Last week, athletic footwear, apparel, and accessories maker Nike (NYSE:NKE) introduced its newest soccer boot, the Magista. With a radical new design and numerous enhancements, the company expects the boot to revolutionize the athletic footwear category as it pertains to soccer. A successful showing for the Magista has rather large implications for Nike, so it warrants a closer look.
What is Magista?
The Magista soccer boot has all of the traditional benefits of a regular soccer boot, with some additional benefits thrown in for good measure, but it fits like a sock. The boot conforms to the shape of the player's foot in the same way that a sock does, which provides added maneuverability and comfort.
The Magista includes additional benefits such as its Nike Flyknit upper sole, which 'provides closer ball feel and touch', as well as rotational ability which allows for 360 degrees of rotational traction via a 'Pebax nylon plate with conical stud pattern.'
Nike has established a reputation for placing the most advanced technologies in its footwear and the Magista does not differ in that regard. The company claims that it developed the boot with the help and feedback of some of the leading offensive soccer players in the game today.
The company's statement read, "Born from four years of R&D in the NIKE sport research lab and with feedback from some of the world's best attacking playmakers, including Barcelona's Andres Iniesta and German forward Mario Gotze, the Magista is designed to enable devastating creativity in a game where space is at a premium."
Players' reactions to the boot have been nothing short of fantastic for Nike. Thiago Silva of Paris Saint-Germain called Magista "fantastic" and Arda Turan of Athletico Madrid called it "futuristic." Watch the video below for more player responses.
Why it matters
The Magista soccer boot matters for several reasons. First, it allows Nike to show off its innovative prowess on the global stage. With the 2014 World Cup in Brazil beginning on June 12, the Magista has arrived at the perfect time. Even though Nike already has a global-leading position in athletic footwear, the World Cup offers the largest truly international stage. Nike has set itself up to win over new consumers with its Magista boot.
Secondly, as the leader in the footwear space, it remains imperative for Nike to remain ahead of competition like the smaller and more aggressively growing Under Armour (NYSE:UAA). A flagship product like the Magista offers a way for Nike to remind consumers that it still leads the market and that the company will not contently rest on its prior achievements.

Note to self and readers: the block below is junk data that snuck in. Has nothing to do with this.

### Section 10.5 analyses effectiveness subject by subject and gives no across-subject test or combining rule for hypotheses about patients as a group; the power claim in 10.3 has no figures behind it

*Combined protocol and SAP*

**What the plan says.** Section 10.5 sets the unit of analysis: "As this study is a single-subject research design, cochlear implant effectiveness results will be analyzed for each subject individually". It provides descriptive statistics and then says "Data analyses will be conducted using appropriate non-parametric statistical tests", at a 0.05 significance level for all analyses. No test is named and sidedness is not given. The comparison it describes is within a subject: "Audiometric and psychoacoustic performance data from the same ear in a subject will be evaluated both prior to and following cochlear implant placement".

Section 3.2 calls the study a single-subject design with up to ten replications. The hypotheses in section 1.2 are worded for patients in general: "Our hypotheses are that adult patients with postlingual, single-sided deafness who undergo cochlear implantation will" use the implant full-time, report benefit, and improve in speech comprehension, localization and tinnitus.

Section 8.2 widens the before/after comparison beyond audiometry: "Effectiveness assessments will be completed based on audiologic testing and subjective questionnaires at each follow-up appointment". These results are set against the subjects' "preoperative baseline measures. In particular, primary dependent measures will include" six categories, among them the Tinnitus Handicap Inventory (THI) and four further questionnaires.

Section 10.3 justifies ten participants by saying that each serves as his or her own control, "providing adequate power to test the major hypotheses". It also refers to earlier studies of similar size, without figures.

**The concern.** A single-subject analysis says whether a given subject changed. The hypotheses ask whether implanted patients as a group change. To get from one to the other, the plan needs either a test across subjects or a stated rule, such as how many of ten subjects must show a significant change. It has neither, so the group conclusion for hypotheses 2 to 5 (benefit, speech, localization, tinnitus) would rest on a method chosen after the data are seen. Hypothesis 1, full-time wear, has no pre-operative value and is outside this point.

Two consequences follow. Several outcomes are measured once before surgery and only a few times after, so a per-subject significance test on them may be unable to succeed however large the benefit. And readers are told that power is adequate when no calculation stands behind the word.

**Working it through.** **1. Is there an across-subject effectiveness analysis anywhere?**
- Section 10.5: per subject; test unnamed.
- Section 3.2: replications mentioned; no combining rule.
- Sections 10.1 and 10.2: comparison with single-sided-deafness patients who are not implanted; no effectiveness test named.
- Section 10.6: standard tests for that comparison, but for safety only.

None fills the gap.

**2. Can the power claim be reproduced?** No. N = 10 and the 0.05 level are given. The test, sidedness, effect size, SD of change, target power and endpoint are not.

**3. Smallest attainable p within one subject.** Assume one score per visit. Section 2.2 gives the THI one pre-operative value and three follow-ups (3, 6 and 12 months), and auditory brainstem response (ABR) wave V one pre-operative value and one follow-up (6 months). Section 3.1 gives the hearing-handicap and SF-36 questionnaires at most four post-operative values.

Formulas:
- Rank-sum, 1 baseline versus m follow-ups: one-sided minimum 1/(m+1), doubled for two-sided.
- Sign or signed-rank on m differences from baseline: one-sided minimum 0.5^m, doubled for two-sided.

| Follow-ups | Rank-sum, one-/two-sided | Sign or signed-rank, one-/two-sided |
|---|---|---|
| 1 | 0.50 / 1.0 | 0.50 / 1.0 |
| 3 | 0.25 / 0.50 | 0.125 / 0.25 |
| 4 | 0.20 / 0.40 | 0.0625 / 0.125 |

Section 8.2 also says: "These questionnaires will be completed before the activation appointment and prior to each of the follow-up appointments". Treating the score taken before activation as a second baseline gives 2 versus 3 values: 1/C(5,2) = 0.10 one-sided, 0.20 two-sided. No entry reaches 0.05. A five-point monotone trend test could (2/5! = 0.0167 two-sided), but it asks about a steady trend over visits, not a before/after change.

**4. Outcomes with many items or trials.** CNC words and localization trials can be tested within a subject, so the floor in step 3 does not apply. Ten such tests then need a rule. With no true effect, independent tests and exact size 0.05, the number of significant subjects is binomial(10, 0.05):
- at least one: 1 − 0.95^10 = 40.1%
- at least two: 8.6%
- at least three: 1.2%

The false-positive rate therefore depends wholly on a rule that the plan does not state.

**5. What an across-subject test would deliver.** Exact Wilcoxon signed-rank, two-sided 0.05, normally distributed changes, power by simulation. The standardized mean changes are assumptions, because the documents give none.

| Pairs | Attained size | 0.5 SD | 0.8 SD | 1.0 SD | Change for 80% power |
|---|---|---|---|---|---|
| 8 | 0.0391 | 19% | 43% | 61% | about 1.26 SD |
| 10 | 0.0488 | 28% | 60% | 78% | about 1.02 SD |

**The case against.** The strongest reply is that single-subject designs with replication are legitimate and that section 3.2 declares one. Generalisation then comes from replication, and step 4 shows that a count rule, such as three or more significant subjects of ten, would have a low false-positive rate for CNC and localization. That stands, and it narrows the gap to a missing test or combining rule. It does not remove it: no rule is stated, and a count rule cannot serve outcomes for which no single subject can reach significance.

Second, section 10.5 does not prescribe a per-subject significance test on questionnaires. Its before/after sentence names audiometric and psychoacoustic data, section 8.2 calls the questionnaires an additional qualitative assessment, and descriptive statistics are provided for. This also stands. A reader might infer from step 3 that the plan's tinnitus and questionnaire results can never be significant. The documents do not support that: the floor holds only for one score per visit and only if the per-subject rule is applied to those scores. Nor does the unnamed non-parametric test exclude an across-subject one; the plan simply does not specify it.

While the company has still struggled to make an impression in the massive footwear market, management at Under Armour appears to have finally found the right path to growth in the market: making a great sneaker!
By most measures the company has created a great product in its new Apollo Speedform. Judging by the numerous reviews and my own personal experience, the Apollo Speedform running shoe serves as a worthy adversary to Nike's offerings in the coveted segment. Runners World recently awarded the shoe 'Best Debut' in the popular publication's 2014 Spring Shoe Guide.
The Apollo Speedform also shares a basic characteristic with Nike's Magista, namely that the sneaker molds to the contours of the athlete's foot. Under Armour has accomplished this in several ways that include a 3-D molded heel cup, an anatomical molded vamp, and an anatomically shaped outsole with natural flex grooves.
The Magista soccer boot is a big deal for Nike in several ways. First, that the boot appears truly capable of changing the way that players play soccer on the professional level, and when this occurs on a global stage like the World Cup it only reinforces Nike's dominance in the minds of consumers and strengthens the company's control of the international market.
Secondly, Magista reminds competitors like Under Armour that Nike, as the undisputed king of athletic footwear, will not contently let its foot off the throttle. Even with aggressive plans of attack, competitors like Under Armour will not easily catch up to Nike in footwear on the global stage.
Philip Saglimbeni owns shares of Under Armour. The Motley Fool recommends Nike and Under Armour. The Motley Fool owns shares of Nike and Under Armour. Try any of our Foolish newsletter services free for 30 days. We Fools may not all hold the same opinions, but we all believe that considering a diverse range of insights makes us better investors. The Motley Fool has a disclosure policy.